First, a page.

Consensus, Adversary and Adversarial Politics

Consensus and adversary politics

Consensus politics A reference to political situations where there is widespread agreement between parties and groups on key political issues. It can also refer to a circumstance where there are few policy differences between major parties.

Do not confuse adversary politics with adversarial politics. They are significantly different and you will dramatically reduce your mark if you do not clarify the meaning of these terms. Adversarial politics refers to a style of politics where leaders appear to be antagonistic towards each other and demonstrate extreme levels of conflict. Prime Minister's Question Time in the UK is an example of adversarial politics.

Based on the opposite positions of left wing and right wing is the idea of consensus and adversary politics. Consensus when there are areas of agreement and adversary when they conflict. Since 1945 the UK has been characterised as progressing through periods of consensus and adversary politics.

Consensus politics

Consensus politics is the position where there is widespread agreement over a good number of key areas of policy and ideas between the major parties competing for office. As a result there is little difference in how the country is governed, whichever party wins office. It also implies that policy makers will consult widely and secure wide agreement before putting policies into practice. It can also be described as a period when there are few ideological (that is, concerning fundamental beliefs) differences between parties and between factions within parties.

Examples of consensus politics in the UK The `Butskellite' consensus (1945-79)

This consensus takes its name from two Chancellors of the Exchequer, R. A. Butler (Conservative) and Hugh Gaitskell (Labour). The Conservative Party came to accept the reforms of the 1945-51 Labour government. These included:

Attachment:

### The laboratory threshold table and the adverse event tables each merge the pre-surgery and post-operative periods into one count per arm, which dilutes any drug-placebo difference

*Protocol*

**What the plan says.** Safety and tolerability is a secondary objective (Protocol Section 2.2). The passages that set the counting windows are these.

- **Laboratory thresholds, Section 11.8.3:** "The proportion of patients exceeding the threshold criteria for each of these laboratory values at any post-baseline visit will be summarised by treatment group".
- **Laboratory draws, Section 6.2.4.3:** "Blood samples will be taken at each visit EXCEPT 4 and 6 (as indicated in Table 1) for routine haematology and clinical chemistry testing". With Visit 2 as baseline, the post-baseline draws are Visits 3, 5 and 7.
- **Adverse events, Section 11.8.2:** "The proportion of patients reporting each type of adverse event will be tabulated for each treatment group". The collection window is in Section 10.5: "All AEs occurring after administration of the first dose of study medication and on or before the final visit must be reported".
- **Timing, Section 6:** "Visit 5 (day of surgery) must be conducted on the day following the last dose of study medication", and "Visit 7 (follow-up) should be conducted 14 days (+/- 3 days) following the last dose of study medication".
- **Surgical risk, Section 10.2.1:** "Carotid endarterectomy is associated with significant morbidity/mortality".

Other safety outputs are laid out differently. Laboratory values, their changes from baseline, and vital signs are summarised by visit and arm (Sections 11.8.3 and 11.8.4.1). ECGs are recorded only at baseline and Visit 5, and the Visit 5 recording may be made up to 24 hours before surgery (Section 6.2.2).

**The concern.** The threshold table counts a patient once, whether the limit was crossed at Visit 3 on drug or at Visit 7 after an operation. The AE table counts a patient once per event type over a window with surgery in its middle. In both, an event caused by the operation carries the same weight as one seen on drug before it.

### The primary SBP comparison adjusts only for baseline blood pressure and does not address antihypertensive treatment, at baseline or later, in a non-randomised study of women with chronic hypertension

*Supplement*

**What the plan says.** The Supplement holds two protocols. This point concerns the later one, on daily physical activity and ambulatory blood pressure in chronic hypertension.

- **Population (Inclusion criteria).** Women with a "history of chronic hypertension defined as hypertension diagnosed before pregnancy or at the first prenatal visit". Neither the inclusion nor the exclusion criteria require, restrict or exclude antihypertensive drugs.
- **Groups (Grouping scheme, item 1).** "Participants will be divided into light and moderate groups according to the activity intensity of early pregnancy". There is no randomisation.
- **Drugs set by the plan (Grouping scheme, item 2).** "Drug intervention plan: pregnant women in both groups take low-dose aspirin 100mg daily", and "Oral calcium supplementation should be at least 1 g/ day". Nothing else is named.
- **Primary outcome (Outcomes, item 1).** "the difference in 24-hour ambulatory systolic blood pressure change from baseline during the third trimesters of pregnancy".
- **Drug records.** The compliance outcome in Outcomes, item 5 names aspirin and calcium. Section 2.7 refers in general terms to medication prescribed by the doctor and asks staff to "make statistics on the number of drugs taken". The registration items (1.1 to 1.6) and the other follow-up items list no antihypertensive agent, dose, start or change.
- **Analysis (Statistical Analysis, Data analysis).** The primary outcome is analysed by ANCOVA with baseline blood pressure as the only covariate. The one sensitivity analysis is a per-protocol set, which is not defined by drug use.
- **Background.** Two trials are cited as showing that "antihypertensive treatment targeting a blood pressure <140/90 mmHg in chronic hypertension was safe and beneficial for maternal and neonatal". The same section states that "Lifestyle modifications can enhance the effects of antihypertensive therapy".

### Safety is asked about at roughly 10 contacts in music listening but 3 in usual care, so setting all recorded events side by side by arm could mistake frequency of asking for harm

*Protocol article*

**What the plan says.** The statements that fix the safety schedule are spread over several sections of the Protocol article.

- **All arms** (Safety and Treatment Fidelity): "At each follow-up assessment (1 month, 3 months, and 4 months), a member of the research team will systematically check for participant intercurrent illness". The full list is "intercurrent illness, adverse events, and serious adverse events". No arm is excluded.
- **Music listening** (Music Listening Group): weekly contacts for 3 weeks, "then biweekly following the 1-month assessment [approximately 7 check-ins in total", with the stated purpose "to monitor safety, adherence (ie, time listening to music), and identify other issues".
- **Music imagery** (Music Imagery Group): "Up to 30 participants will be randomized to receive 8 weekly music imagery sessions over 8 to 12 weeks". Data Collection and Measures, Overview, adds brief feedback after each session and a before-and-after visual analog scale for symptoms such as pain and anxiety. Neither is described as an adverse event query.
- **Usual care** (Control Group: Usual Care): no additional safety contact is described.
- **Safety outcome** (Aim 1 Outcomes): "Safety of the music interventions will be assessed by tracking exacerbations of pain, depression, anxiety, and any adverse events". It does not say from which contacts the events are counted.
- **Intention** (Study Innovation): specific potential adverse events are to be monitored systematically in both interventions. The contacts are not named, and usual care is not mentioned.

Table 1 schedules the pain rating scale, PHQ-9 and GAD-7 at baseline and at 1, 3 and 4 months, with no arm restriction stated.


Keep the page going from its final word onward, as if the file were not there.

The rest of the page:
· a mixed economy , with some nationalised (state-run) industry and some private enterprises

· a belief in the importance of the welfare state

· acceptance of the power of organised labour through trade unions to balance the power of the employers

· a commitment in foreign policy to NATO and the close alliance with the USA

The Labour Party, together with the Liberal Democrat Party (formed in 1988), slowly accepted the reforms of the Thatcher and Major governments of the 1980s and 1990s. These included:

The post-Thatcher consensus (1994-2010)

· a commitment to the free market as often superior to state-run organisations

· a belief that most people prefer to be free to pursue their own individual goals, rather than pursuing them through collectivist organisations and the state

· a commitment to privatisation (the return of most large enterprises from the public to the private sector)

· a reduction in the importance and power of trade unions and the restoration of free labour markets

· a belief that welfare benefits can be a disincentive to work and enterprise and so should be reserved for those most in genuine need

· an acceptance that private sector enterprises should be able to compete with state-run organisations to provide state services

Adversary politics

Adversary politics A description of a circumstance where there are deep political differences between major parties and within parties. It can refer to a period when there are strong ideological conflicts.

Adversary politics can be said to exist when there is widespread and fundamental disagreement over the key policies and ideas of the main parties competing for governmental office. It also means there are deep ideological differences between parties and between factions within parties.

Examples of adversary politics in the UK The Labour/Conservative divide (1981-90) or (2016-19)